Like a rite of spring, fraudsters have ramped up their efforts to steal taxpayer and tax preparer information during the tax busy season.
The IRS, state tax agencies and the tax industry — known collectively as the Security Summit — are warning of early signs that cybercrooks are working their little fingers off sending emails that pose as prospective clients, or even the IRS itself, to trick tax preparers into forking over sensitive information.
Tax preparers should be extra careful about communicating only by email with existing or potential clients, especially in light of numerous prior breaches that have stolen millions of names, addresses, Social Security numbers and email addresses. To be on the safe side, tax preparers should call to confirm a client’s identity.
“Thieves may try to leverage stolen identities to steal even more data that will allow them to better impersonate taxpayers and file fraudulent tax returns for refunds,” the IRS said in an announcement about the cybercriminals.
Tax preparers recently have reported numerous phishing efforts by crooks who pose as potential clients. Like last year, the tactic is intended to trick preparers into opening a link or attached document.
The IRS reports the following bogus emails as some of the gamesmanship in play. [Editor’s note: You’ll find that these are suspect anyway because of the dicey writing, grammar and punctuation.]
“Happy new year to you and yours. I want you to help us file our tax return this year as our previous CPA/account passed away in October. How much will this cost us?...hope to hear from you soon.”
"Please kindly look into this issue, A friend of mine introduced you to me, regarding the job you did for him on his 2017 tax. I tried to reach you by phone earlier today but it was not connecting, attach is my information needed for my tax to be filed if you need any more Details please feel free to contact me as soon as possible and also send me your direct Tel-number to rich (sic) you on.”
“I got your details from the directory. I would like you to help me process my tax. Please get back to me asap so I can forward my details.”
If a tax preparer actually does reply, a second email will be sent that includes either a phishing URL or an attached document that contains a phishing URL. And the sender will say that their tax data is enclosed.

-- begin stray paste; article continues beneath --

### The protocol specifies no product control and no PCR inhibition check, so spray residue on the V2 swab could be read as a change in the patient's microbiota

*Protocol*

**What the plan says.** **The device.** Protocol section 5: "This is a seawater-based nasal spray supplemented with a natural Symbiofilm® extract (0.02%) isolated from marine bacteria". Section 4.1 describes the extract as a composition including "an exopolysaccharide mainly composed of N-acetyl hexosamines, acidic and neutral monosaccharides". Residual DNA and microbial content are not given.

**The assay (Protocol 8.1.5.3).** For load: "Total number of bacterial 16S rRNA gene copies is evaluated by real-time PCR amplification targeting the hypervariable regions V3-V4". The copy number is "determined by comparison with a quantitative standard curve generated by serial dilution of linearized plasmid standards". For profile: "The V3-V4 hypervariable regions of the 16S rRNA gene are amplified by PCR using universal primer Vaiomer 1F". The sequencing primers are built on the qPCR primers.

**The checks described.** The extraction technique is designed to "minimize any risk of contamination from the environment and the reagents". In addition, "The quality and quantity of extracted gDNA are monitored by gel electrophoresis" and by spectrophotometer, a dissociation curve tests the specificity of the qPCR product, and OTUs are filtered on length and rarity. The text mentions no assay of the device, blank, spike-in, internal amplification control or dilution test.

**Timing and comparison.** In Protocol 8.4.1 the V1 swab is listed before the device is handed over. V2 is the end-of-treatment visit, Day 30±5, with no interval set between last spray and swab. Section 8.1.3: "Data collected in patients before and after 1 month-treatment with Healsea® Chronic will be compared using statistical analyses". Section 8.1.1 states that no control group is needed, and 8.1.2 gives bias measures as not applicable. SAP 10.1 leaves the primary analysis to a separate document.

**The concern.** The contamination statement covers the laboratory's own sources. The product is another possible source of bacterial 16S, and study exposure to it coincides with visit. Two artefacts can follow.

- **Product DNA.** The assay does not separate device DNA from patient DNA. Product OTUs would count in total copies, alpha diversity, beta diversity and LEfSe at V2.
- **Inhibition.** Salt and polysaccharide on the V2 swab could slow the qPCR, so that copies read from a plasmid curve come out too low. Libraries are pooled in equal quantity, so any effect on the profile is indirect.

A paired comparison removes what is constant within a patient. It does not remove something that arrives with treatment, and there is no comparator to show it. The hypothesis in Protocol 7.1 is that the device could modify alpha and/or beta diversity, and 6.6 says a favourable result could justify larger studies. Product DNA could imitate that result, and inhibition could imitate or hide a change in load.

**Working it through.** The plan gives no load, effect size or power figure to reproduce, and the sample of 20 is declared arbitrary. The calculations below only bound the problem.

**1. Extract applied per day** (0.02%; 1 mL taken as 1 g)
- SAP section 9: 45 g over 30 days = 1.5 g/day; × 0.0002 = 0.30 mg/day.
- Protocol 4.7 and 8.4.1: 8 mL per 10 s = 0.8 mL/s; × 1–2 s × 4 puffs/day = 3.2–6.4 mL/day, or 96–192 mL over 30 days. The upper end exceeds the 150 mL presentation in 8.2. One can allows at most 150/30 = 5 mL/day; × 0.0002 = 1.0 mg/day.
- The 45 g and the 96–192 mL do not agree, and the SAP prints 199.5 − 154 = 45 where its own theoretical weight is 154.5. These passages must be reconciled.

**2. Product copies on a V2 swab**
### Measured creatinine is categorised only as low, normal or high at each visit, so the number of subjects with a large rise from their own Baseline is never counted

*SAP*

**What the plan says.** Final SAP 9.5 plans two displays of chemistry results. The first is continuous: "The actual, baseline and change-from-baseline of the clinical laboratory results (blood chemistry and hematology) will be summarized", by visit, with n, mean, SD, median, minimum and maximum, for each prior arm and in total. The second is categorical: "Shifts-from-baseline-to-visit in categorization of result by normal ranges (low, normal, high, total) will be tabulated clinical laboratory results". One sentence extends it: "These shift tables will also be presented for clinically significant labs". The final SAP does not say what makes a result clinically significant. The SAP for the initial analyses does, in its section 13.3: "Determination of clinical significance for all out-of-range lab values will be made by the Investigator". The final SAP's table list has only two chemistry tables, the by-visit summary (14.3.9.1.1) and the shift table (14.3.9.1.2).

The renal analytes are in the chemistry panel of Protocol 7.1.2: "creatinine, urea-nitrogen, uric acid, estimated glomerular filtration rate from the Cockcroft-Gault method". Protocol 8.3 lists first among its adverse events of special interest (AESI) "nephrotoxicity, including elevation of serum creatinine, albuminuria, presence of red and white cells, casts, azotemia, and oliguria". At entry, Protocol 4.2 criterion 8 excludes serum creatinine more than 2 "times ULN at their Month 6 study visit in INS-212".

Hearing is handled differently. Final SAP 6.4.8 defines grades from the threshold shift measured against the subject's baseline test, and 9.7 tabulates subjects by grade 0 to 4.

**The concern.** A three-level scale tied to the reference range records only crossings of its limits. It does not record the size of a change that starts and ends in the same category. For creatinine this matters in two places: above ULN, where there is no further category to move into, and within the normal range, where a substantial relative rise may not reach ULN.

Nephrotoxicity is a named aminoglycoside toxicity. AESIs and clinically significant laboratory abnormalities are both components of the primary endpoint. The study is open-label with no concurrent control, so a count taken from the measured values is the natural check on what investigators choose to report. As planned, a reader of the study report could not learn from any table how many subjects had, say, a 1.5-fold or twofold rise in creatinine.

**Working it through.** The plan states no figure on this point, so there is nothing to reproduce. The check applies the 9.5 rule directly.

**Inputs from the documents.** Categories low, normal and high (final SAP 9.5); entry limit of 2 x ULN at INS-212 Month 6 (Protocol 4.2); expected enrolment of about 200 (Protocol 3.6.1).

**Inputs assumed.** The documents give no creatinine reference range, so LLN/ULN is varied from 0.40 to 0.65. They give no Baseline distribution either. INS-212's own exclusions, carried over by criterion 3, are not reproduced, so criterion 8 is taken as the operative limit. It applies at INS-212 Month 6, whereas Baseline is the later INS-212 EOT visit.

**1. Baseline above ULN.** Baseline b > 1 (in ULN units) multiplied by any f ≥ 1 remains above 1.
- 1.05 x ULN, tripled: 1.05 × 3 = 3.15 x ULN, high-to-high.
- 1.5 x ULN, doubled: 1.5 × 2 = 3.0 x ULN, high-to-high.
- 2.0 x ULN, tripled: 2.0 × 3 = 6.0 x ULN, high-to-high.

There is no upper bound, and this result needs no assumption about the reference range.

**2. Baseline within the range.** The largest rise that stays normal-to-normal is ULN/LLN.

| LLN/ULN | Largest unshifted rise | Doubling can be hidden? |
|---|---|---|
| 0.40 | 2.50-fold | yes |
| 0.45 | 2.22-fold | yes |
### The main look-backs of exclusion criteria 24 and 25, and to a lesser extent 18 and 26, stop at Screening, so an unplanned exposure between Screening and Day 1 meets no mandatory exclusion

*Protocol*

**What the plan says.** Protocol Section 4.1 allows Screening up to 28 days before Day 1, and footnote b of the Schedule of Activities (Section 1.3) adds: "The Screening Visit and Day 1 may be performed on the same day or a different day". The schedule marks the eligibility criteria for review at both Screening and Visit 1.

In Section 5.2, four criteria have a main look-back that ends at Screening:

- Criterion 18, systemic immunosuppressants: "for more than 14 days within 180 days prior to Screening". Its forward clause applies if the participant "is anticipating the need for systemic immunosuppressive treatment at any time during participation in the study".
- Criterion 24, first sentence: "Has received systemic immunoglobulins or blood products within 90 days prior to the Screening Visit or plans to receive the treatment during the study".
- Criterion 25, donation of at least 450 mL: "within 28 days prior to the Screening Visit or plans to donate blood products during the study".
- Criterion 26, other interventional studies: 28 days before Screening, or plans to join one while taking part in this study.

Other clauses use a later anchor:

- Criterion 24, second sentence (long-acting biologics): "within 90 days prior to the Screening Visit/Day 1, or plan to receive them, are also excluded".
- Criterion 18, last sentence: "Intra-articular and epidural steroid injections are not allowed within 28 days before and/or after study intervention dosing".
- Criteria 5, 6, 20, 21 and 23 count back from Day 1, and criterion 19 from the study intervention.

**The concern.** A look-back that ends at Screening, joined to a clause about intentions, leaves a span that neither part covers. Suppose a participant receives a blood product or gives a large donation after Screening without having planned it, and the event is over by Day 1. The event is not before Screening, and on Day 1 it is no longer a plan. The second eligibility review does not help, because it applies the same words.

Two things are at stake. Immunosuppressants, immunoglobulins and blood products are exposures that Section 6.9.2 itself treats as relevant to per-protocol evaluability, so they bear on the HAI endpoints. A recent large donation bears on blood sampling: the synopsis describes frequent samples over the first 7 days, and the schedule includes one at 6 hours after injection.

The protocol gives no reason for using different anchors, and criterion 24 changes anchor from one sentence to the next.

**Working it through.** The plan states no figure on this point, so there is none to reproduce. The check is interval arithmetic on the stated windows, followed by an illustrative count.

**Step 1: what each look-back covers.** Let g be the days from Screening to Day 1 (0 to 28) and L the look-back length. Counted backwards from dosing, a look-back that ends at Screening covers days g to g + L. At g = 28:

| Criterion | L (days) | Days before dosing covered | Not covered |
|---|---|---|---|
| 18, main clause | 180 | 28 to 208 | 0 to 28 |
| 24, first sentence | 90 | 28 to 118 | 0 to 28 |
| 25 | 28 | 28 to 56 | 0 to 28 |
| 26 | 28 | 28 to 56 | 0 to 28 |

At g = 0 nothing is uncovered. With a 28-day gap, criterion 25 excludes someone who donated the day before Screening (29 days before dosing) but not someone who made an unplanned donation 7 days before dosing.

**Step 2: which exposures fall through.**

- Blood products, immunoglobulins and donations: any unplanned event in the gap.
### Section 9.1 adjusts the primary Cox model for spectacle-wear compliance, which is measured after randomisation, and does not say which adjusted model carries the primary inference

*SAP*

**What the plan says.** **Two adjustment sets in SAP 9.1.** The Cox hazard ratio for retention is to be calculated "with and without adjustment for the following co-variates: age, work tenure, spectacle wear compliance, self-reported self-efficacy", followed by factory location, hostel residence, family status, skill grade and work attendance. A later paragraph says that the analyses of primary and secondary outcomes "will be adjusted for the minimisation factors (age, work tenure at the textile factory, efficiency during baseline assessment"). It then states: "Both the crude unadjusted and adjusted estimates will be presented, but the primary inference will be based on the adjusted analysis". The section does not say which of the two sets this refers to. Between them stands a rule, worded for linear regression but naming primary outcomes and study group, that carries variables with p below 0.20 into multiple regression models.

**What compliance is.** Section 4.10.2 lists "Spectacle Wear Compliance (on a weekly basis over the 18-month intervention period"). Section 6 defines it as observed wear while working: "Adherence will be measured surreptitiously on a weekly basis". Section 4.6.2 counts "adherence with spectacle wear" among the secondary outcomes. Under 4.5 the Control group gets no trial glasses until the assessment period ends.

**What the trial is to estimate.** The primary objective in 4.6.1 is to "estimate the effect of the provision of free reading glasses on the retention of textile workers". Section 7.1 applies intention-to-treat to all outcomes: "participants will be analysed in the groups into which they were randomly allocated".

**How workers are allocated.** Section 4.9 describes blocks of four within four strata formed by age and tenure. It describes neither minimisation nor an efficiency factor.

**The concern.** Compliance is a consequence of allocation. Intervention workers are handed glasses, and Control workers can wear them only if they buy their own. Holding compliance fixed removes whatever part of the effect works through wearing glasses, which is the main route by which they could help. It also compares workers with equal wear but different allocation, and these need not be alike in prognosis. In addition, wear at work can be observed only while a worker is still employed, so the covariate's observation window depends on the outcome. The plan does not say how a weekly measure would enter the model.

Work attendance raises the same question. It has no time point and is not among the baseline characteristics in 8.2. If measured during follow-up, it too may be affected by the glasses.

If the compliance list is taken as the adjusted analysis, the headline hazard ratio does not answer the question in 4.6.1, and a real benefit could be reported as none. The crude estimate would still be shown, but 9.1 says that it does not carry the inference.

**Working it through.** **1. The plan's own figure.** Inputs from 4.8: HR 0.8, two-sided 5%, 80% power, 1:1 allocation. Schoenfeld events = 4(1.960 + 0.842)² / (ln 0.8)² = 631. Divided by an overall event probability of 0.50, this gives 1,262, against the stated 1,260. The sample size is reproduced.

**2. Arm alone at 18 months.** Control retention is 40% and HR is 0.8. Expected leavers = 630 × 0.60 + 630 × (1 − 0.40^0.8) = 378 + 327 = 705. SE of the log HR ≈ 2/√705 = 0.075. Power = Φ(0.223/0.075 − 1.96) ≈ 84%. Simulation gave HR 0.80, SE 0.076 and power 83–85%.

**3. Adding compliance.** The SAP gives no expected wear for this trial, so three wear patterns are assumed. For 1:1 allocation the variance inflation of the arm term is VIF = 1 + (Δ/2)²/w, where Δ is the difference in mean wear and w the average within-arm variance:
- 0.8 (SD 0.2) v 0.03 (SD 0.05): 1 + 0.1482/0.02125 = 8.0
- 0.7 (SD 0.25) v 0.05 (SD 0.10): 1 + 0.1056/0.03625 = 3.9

The goal, naturally, is to get the preparer to click on the link or the file, and enter their credentials. Sometimes the URL or attachment will be malware that, when clicked on, will download software on the preparer’s computer that allows fraudsters to gain access to sensitive accounts or data. And, in some cases, fraudsters can even gain remote access to preparers’ computers.
The IRS said that it recently received reports of crooks acting like IRS e-Services employees. They ask preparers to sign into their accounts and provide a bogus link that actually sends preparers to a false e-Services site that then steals their user names and passwords.
That kind of malicious trickery is what prompted the IRS to move e-Services to the safer Secure Access. The agency strongly advises that e-Services users upgrade their accounts to the more stringent authentication process at this link.
Meanwhile, tax preparers who get emails from the crooks posing as the IRS or their tax software provider should go to IRS.gov instead of opening anything. Send phishing emails to [email protected]. As a reminder, remember that the IRS doesn’t send unsolicited emails.
Terry Sheridan is an award-winning journalist who has covered real estate, mortgage finance, health care, insurance, personal finance, and accounting and taxation issues for newspapers, magazines, and websites. A Chicago native and former South Florida resident, she now lives in New England.